Changing public policy and professional practice through researching equity within schools and education systems

Submitting Institution

University of Manchester

Unit of Assessment


Summary Impact Type


Research Subject Area(s)

Education: Curriculum and Pedagogy, Specialist Studies In Education
Studies In Human Society: Sociology

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Summary of the impact

The research impacted on public policy, practitioners and professional services both nationally and regionally. Specifically, it influenced the setting up and design of the Greater Manchester Challenge (GMC) in 2008, with unfolding educational and professional impacts: (a) measurable improvements in the performance of Greater Manchester schools; (b) participants have continued to collaborate and build on GMC interventions and findings; and (c) the GMC led to a set of recommendations about school-to-school collaboration.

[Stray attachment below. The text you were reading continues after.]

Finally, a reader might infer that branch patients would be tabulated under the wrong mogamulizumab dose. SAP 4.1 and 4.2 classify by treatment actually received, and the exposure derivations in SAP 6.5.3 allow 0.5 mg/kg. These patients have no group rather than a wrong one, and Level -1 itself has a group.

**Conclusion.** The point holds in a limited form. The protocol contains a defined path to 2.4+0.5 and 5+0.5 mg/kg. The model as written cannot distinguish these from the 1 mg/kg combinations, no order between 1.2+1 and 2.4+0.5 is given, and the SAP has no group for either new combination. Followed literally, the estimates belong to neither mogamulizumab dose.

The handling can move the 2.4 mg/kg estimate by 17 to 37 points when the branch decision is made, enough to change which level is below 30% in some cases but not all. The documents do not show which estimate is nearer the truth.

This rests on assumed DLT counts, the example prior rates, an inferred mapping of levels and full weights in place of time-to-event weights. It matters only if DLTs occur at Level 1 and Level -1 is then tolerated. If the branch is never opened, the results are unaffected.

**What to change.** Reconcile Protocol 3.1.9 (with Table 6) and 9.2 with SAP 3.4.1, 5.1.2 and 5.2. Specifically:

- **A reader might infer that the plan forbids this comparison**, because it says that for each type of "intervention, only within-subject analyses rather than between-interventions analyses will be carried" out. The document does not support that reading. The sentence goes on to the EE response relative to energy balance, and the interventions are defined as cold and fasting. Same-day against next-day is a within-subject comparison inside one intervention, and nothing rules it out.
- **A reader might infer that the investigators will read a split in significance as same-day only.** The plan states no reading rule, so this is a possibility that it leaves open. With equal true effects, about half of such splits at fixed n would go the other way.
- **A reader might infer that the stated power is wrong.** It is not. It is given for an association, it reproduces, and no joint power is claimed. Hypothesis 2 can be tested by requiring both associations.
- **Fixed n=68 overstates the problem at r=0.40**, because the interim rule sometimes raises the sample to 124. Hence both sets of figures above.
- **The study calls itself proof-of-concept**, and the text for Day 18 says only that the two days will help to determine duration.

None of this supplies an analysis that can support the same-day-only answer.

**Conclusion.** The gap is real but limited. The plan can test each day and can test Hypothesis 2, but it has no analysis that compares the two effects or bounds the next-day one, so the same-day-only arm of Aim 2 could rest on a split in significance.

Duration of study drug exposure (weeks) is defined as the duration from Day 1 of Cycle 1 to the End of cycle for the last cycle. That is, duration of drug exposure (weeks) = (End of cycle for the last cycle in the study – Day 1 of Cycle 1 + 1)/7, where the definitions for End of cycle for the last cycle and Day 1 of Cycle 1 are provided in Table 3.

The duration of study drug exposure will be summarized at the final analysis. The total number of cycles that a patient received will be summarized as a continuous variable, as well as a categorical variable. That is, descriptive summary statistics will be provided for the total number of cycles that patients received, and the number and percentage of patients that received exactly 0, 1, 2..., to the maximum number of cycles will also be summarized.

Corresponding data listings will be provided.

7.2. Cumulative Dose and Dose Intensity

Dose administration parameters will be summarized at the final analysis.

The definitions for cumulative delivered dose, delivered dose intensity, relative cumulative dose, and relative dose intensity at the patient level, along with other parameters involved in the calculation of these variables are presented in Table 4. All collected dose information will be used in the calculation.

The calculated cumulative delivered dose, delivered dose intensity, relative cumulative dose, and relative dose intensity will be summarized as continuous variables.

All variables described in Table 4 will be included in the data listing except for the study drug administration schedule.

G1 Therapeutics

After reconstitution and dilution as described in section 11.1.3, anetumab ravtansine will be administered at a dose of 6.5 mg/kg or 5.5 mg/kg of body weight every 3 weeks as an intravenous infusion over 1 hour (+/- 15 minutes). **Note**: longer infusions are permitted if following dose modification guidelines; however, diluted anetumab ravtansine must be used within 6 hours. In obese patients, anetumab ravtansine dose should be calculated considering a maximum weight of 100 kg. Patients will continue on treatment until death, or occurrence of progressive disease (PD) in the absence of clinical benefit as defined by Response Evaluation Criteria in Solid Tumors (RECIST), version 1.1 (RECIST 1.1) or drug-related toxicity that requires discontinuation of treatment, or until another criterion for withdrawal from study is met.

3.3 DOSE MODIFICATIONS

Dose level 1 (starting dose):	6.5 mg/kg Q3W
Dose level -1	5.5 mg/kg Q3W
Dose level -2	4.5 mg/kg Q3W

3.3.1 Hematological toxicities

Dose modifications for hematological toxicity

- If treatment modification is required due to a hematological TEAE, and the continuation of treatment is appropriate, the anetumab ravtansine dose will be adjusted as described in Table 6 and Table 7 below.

Underpinning research

The impacts are based on research that took place in Manchester from 1997, with the first major publication in 2005. The key researchers (returned staff names in bold): Ainscow (1995-date); Chapman (2007-2012); Dyson (2003-date); Goldrick (2003-date); Howes (1999-date); Gunter (2004-date); Mongon (2008-date); Muijs (2005-2010); Raffo (1995-date); West (2000-date). The underpinning research is primarily located in the Disadvantage and Poverty (DP) Thematic Programme of Research (TPR), with support from the team in the Critical Education Policy and Leadership (CEPaL) Thematic Programme of Research (TPR) within the UoA25 submission.